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‘Moment of decision’ seems close to the personnel rule for nursing homes

A two-day wave of legislative action against the nursing home workforce mandate has left some staunch supporters of the requirements feeling “very concerned” about the future of the rule.

Since late Tuesday, when hundreds of long-term care providers and their advocates took to Capitol Hill, federal lawmakers have introduced a bill in the Senate that could effectively repeal the regulations. They also called for a new study of the rule’s effect on veterans’ homes.

At a quickly assembled press conference Wednesday, Reps. Jan Schakowsky (D-IL) and Lloyd Doggett (D-TX) joined union members and leaders from AARP and Consumer Voice in hoping to pressure more Republicans to pass a pro-mandate point of view to embrace.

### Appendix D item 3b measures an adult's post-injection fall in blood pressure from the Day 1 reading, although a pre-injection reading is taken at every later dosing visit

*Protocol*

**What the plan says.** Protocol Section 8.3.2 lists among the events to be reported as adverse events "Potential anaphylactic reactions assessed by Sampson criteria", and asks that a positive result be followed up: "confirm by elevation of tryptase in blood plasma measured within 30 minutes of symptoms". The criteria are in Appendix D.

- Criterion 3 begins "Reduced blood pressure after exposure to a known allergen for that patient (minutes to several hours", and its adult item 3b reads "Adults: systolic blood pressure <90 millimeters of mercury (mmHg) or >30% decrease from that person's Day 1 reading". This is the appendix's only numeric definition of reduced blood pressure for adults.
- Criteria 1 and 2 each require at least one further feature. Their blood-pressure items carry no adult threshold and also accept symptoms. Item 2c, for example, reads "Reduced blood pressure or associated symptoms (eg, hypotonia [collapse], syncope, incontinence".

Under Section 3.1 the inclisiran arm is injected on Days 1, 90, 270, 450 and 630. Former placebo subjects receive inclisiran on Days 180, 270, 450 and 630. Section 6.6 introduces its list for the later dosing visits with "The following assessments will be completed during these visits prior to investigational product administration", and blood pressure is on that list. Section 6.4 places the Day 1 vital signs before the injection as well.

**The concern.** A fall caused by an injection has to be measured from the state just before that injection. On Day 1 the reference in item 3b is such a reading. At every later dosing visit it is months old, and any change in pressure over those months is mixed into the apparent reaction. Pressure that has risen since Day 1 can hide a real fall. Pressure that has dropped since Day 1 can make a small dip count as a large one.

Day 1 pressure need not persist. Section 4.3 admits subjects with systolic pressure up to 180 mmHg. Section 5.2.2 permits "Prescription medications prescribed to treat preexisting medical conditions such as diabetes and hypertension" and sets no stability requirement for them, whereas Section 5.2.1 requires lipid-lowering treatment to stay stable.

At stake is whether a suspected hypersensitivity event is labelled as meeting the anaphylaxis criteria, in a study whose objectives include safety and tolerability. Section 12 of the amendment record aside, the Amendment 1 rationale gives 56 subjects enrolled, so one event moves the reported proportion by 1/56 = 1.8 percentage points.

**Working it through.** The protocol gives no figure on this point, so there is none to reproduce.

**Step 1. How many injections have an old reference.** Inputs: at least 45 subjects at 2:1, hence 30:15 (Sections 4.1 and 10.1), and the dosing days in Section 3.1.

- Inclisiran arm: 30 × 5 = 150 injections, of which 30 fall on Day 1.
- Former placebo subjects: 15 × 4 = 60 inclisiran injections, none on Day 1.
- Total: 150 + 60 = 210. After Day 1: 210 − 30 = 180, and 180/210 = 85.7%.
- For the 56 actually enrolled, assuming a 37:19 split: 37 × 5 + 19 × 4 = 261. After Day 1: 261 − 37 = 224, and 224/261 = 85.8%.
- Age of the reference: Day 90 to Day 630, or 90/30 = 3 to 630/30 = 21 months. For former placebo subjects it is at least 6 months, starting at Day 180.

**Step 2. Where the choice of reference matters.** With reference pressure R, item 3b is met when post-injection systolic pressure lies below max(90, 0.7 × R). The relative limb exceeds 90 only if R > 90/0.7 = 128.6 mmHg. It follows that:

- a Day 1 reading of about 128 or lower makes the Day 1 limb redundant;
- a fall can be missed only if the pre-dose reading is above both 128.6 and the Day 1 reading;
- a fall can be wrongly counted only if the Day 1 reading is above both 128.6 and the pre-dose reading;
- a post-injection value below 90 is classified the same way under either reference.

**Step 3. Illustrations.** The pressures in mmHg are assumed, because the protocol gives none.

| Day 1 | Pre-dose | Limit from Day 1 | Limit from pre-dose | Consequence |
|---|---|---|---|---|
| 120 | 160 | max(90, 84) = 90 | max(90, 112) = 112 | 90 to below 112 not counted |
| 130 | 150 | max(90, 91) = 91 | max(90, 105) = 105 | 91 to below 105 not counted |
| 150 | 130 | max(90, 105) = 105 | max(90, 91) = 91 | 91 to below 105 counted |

Doggett said he was “very concerned” about the formal introduction Tuesday evening of a bill in the Senate calling for a congressional review of the rule published May 10 by the Centers for Medicare & Medicaid Services. About 30 senators, most of them Republicans, signed the resolution. of disapproval, including sponsor James Lankford (R-OK) and Jon Tester (D-MT).

Tester had promised attendees at the American Health Care Association’s Congressional Briefing on Monday that the bill — supplementing a House resolution calling for review — would be introduced soon. If both bills are passed within 60 days of the CMS rule being published, they could overturn the CMS rule. But the final bill would require a signature from the president, or enough votes to override a veto.